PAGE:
Decentralized protocols don’t have a C-suite or management board running the protocol and determining its course – instead it’s the users who can submit change proposals, which can then be voted on. In order to gain governance rights, users need to purchase the native token and then, commonly, stake it – that is, lock it up. Given that many protocols suffer from ‘governance apathy’, it is common either to share a fraction of the protocol revenue with stakers and voters, or allocate a percentage of the native token as reward for stakers or voters. A new wave of protocols like OlympusDAO have created game theory-based models where there’s an optimal scenario for all participants (‘prisoner’s dilemma’). OlympusDAO was initially founded to launch the token $OHM, a ‘decentralized reserve currency’ – $OHM is not a stablecoin keeping its price equal to the US dollar, but rather an asset that would increase in value relative to the principal investment. • OHM can be both bought and sold in the market, referred to as a -3 scenario.• Anyone can sell certain tokens directly to Olympus in exchange for discounted OHM, this would be the +1 scenario. • When users stake their OHM at OlympusDAO, the percentage of the total supply they hold remains constant. That is, when new OHM is minted through bonding, users who have staked their OHM will receive more OHM from OlympusDAO. This is the +3 scenario.This has led to the following payout matrix: Link.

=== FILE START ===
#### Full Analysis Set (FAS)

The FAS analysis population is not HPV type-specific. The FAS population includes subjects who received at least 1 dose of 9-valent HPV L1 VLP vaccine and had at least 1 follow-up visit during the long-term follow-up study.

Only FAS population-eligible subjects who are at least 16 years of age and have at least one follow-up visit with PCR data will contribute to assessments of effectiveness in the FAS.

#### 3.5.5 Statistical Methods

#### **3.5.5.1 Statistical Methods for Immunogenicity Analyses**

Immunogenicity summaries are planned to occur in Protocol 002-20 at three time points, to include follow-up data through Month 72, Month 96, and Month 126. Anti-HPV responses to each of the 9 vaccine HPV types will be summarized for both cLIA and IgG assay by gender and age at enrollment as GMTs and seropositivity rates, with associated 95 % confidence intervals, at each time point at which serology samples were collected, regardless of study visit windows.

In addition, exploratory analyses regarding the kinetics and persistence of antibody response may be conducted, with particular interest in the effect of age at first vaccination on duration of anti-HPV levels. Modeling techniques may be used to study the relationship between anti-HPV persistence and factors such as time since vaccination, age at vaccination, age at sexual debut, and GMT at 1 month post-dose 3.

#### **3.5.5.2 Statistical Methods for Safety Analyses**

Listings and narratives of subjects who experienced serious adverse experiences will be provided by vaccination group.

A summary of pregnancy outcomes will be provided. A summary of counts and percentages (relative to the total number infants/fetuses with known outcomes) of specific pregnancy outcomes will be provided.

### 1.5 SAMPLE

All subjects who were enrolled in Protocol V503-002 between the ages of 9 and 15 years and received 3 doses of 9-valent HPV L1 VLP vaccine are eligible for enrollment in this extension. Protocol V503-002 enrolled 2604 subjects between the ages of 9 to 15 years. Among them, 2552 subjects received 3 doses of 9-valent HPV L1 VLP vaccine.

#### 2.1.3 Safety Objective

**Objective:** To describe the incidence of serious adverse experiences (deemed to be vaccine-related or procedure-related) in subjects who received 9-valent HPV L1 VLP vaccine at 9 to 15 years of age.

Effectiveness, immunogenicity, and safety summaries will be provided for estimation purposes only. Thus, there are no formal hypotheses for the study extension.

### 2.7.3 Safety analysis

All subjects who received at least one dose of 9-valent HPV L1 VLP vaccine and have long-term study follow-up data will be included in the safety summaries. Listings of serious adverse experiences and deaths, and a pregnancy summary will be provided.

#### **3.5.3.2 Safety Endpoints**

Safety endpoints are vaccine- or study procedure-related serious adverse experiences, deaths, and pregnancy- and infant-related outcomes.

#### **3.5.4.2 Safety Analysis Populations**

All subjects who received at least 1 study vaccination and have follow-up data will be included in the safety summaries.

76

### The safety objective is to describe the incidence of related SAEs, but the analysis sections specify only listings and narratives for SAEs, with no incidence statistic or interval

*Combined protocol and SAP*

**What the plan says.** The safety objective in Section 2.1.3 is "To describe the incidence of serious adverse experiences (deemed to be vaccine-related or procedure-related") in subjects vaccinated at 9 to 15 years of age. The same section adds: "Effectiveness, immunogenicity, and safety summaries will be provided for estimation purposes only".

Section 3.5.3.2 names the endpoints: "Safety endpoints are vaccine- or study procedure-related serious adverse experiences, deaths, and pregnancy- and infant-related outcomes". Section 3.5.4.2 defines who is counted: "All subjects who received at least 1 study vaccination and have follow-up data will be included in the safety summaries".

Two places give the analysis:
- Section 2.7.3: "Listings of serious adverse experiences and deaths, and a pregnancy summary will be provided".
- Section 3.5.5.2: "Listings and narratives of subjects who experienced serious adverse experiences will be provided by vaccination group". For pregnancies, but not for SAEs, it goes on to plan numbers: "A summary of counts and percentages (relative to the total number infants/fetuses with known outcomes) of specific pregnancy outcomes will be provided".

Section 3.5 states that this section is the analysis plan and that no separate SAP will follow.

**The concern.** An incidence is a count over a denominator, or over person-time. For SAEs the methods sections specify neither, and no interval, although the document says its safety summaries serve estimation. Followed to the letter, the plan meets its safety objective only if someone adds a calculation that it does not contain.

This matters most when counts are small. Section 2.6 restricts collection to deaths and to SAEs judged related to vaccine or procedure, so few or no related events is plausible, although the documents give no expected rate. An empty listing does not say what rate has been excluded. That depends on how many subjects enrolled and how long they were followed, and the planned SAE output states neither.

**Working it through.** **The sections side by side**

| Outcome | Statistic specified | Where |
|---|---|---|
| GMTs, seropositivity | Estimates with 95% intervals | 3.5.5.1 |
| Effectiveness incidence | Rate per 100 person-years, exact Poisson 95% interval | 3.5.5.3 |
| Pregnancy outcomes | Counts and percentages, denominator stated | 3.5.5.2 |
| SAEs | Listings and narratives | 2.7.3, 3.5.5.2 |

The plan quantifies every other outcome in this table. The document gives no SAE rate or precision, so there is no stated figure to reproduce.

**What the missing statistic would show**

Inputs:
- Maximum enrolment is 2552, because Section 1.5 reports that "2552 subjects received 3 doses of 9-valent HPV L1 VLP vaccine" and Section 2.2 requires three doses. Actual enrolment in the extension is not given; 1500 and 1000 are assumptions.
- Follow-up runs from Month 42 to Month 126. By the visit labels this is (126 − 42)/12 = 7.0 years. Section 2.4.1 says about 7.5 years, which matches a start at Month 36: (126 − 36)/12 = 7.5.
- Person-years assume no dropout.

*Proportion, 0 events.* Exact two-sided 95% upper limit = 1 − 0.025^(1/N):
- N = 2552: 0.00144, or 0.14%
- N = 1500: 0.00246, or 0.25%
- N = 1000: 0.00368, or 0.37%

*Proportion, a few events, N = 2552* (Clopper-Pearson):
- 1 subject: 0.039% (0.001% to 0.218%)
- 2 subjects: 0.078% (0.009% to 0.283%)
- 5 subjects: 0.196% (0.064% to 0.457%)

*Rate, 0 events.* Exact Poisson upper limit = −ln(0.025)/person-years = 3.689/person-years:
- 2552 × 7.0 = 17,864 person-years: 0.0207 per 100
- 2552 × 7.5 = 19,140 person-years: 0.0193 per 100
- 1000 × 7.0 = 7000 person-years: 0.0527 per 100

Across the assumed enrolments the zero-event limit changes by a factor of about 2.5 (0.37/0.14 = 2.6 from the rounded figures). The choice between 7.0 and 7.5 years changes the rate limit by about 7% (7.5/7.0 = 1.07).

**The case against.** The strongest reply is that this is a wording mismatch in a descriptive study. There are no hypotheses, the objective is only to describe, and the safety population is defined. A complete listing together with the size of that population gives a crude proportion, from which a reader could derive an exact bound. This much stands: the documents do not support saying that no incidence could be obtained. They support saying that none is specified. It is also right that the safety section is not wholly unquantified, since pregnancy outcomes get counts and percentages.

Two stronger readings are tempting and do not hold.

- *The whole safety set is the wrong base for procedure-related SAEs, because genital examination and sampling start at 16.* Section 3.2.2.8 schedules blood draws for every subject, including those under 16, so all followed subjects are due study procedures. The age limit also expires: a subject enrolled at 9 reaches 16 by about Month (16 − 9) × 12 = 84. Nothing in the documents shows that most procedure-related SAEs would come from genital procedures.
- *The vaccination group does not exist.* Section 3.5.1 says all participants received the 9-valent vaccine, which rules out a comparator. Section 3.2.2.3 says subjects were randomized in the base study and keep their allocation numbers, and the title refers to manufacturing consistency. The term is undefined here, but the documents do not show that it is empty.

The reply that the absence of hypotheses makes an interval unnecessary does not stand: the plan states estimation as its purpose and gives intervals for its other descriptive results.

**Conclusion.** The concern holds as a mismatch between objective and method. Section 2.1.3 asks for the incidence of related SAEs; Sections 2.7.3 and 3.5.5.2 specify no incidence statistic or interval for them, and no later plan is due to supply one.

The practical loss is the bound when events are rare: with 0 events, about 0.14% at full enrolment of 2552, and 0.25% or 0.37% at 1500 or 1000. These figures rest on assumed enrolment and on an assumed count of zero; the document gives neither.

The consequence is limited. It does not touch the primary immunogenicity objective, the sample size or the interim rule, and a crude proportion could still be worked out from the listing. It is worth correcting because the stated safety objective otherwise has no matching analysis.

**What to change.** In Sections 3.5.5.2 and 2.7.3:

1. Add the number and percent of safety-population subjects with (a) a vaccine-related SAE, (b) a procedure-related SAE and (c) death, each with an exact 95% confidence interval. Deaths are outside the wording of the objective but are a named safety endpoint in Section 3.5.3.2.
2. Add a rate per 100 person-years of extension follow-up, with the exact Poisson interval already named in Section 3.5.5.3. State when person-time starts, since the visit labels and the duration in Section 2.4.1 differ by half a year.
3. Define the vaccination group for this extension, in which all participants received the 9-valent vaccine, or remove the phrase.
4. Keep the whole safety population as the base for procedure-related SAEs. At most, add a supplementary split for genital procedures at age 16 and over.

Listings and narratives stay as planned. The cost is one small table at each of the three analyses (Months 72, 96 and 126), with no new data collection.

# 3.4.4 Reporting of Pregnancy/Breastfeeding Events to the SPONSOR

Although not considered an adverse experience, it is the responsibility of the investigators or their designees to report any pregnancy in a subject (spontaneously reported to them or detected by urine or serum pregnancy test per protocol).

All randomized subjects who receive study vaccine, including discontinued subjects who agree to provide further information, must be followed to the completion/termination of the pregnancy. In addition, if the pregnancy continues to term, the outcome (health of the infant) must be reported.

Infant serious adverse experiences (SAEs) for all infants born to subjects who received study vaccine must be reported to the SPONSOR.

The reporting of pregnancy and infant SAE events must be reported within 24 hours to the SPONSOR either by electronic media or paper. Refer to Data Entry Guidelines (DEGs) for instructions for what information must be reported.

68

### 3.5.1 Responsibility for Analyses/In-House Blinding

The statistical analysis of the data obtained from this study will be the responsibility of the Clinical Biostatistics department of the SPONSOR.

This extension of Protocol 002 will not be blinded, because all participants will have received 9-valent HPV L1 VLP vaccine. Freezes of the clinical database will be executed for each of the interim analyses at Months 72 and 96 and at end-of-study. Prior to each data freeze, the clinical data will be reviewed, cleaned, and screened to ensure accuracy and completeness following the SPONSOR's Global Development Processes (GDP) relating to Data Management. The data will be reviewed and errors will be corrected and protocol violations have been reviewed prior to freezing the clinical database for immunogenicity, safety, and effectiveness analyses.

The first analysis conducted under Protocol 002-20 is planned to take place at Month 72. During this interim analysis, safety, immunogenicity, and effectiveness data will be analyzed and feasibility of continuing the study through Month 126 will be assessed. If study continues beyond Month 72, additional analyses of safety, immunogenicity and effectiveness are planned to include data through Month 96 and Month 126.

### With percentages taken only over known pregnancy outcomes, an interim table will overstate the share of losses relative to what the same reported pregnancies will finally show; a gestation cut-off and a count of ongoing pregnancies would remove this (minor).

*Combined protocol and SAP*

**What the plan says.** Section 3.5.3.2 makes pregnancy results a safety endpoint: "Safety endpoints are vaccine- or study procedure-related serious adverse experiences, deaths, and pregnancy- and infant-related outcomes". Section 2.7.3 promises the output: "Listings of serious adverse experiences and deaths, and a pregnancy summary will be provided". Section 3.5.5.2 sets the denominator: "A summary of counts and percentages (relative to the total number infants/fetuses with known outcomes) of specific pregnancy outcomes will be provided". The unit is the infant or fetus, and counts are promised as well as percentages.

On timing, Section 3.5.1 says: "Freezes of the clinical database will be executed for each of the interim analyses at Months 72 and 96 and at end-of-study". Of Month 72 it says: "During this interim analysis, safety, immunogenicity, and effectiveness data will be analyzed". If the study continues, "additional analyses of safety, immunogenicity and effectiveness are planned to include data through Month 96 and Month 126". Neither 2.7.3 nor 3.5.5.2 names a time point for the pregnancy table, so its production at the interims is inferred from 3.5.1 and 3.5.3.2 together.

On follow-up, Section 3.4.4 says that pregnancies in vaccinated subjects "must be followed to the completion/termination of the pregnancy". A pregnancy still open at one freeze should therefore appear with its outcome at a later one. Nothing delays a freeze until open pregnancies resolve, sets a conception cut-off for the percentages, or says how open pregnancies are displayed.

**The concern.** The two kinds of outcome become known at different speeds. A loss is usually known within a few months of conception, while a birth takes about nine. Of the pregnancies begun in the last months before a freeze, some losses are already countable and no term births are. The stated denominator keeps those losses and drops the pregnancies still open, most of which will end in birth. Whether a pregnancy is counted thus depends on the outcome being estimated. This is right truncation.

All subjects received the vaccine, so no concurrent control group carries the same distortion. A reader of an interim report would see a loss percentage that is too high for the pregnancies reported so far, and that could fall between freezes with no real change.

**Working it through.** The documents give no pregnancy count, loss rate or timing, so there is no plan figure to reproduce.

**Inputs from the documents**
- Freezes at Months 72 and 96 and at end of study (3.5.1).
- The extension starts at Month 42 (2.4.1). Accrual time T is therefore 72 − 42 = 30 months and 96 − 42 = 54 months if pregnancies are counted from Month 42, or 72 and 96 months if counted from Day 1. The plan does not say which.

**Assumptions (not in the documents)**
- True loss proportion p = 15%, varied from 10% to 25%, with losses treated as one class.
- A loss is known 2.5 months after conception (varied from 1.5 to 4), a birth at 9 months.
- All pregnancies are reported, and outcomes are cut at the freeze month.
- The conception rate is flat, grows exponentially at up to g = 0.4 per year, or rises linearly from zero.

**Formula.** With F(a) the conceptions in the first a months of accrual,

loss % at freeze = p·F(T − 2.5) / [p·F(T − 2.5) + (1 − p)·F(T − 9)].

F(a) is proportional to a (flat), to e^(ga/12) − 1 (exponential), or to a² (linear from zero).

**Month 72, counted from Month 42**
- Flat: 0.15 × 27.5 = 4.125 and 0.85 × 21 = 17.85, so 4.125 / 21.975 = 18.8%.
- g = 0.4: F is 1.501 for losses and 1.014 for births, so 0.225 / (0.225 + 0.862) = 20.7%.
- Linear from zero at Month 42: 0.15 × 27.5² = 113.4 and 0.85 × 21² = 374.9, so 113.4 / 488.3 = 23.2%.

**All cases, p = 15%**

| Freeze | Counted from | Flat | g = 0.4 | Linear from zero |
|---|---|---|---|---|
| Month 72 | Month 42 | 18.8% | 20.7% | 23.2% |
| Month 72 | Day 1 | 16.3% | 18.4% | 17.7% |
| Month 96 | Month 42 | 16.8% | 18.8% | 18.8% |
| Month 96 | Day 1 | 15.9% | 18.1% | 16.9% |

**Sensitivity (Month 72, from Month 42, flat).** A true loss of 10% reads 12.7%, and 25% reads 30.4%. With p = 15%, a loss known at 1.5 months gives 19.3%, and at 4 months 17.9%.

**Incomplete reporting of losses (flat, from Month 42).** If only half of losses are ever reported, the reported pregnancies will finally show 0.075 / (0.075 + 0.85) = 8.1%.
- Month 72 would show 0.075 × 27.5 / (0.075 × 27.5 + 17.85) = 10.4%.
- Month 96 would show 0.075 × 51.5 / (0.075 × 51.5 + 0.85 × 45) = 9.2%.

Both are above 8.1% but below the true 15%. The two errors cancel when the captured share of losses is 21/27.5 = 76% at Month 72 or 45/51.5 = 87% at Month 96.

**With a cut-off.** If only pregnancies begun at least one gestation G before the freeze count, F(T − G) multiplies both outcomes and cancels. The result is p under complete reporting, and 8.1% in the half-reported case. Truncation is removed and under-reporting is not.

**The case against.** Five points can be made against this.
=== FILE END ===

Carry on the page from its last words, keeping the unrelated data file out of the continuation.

- Marketing tool (allowing access to the platform or promoting its usage)
A popular marketing maneuver is airdrops: sending coins or tokens to wallet addresses that have interacted with certain protocols to promote awareness of a new protocol. To qualify, a recipient may have been an early user or need to hold a minimum quantity of specific crypto coins in their wallet. Alternatively, they may need to perform a specific task, such as posting about the currency on a social media forum, connecting with a particular member of the blockchain project, or writing a blog post. The most common way to promote the usage of a protocol is through liquidity mining rewards. It’s also used as a way to bootstrap liquidity by rewarding participants who bring liquidity to the project. For example, in a lending protocol both lenders and borrowers will be rewarded with the native token of the protocol.